Why use a court reporter?

Court Reporter vs. Digital Recording

We continue to hear, “Why not just tape it?” There are many reasons why a court reporter should always be your first choice over a recording. To begin with, an audio recording does not create text from the spoken word; they produce recordings. Reporters create a verbatim record of the proceedings, and therefore, produce paper and digital transcripts. With the latest technology available, reporters can create realtime (voice to text) instantly. A digital recording still requires the services of a transcriptionist. Reporters are able to stop the speakers if several of them are speaking over one another, or ask the participants to speak up if they are soft-spoken or if they mumble. A door slams, a person coughs, a chair squeaks, all of these scenarios can change the outcome of an audio-produced transcript. On the other hand, if a reporter is present, they will simply ask the speaker to repeat themselves.

With realtime capabilities, judges and attorneys have immediate access to the testimony. And court reporters do not inadvertently record attorney-client exchanges.

A reporter’s ability to search for a readback is far easier than searching through an audio tape, which can be time-consuming and cumbersome when not achieved immediately. At the end of the proceedings, a reporter has the ability to deliver an uncertified rough draft transcript with a certified copy to follow shortly thereafter. Reviewing an audio record takes a lot of time and most judges and attorneys don’t want to listen to the entire recording. If the case is appealed, written testimony is required, thus, a transcriptionist must be hired.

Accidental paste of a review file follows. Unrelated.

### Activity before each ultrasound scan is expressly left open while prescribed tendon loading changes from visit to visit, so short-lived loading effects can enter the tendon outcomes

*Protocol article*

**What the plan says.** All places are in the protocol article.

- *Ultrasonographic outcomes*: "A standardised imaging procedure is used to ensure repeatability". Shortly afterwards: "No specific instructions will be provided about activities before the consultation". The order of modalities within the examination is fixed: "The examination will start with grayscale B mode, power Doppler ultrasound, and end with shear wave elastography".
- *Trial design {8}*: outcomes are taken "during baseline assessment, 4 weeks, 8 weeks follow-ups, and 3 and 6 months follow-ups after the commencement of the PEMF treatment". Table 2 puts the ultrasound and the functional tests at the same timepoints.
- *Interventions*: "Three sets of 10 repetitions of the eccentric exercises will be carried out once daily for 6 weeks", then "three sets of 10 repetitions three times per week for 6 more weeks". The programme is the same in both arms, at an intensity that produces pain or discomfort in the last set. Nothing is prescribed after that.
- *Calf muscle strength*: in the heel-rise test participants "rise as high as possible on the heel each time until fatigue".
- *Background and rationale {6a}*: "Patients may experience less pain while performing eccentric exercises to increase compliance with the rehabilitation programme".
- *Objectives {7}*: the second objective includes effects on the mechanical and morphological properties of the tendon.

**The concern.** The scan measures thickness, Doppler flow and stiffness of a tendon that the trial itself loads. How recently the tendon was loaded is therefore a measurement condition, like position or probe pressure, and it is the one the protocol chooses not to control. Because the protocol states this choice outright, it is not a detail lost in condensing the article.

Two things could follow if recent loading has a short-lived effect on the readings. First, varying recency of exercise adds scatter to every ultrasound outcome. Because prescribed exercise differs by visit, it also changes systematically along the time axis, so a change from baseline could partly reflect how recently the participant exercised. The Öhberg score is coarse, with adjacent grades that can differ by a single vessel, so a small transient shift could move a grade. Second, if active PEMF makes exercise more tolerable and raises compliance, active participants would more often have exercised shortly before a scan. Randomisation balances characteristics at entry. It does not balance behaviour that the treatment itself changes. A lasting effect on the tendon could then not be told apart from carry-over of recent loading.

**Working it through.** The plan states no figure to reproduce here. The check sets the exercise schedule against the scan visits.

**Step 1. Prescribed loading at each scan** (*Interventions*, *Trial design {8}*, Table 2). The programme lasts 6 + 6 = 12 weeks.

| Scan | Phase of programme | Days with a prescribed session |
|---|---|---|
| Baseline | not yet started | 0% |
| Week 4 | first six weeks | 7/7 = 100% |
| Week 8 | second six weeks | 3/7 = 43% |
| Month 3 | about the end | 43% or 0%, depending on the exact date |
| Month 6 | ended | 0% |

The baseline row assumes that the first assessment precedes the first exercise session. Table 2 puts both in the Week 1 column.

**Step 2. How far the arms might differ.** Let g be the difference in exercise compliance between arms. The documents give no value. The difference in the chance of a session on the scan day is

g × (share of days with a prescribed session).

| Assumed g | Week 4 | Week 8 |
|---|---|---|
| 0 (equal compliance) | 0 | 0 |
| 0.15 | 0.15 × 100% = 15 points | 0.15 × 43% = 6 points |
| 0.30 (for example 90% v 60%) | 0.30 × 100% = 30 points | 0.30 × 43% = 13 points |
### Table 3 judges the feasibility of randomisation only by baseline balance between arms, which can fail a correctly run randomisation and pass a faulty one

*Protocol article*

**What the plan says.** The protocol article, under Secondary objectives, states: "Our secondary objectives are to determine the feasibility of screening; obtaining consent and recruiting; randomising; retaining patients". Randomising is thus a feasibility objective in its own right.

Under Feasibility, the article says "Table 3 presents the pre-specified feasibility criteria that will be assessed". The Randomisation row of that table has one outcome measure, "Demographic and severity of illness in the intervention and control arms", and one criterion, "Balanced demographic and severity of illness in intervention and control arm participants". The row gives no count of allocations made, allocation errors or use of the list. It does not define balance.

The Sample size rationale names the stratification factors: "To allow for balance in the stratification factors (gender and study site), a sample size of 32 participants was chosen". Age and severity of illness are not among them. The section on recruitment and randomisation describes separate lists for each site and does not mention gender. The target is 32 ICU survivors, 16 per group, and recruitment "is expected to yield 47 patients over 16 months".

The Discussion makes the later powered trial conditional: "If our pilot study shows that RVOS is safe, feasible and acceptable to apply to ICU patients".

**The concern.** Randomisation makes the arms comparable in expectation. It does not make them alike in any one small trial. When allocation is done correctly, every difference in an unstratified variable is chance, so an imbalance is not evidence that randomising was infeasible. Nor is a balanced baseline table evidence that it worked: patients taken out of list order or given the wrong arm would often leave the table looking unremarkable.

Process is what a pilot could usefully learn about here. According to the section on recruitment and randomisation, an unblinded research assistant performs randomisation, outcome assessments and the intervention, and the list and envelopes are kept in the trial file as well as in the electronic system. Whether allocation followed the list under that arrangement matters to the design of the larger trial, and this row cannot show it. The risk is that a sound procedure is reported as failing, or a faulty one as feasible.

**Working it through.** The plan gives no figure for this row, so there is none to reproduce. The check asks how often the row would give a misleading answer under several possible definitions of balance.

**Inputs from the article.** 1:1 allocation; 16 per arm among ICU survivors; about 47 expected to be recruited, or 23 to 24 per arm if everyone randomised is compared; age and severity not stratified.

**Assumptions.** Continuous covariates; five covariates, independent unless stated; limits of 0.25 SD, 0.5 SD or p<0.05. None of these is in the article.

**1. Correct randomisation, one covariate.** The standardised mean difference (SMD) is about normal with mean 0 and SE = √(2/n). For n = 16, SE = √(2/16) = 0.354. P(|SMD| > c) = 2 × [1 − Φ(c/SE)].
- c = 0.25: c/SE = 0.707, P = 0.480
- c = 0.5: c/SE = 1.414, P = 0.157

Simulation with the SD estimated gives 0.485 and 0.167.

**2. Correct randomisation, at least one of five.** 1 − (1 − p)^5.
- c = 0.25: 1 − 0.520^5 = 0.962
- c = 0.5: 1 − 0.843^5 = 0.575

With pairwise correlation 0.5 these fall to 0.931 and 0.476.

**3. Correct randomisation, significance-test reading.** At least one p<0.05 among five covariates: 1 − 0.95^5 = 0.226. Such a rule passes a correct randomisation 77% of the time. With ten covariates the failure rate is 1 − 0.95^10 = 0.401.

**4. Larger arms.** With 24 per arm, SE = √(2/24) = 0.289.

Technology has allowed reporters to safeguard against failure of losing notes with a multi backup system. If your audio fails during recording, you won’t know that until the case is over. Reporters are an unbiased third party and keep custody of the record according to the statute. Through their licensing, they certify the validity of the transcripts that they are true and accurate.

So while courts around the country continue to trim their budgets, we must ask at what price? Multiple cases around the country have had to be retried due to audio failures. In 2010, a murder trial in Kentucky had to be retried due to such failure, at an enormous expense to the state.

So next time you hesitate, just ask yourself if you want your record to count. All the time and energy you put into a case should not be put in jeopardy just because you think you can save a few dollars.

  • 16 Jan, 2015
  • Posted by master
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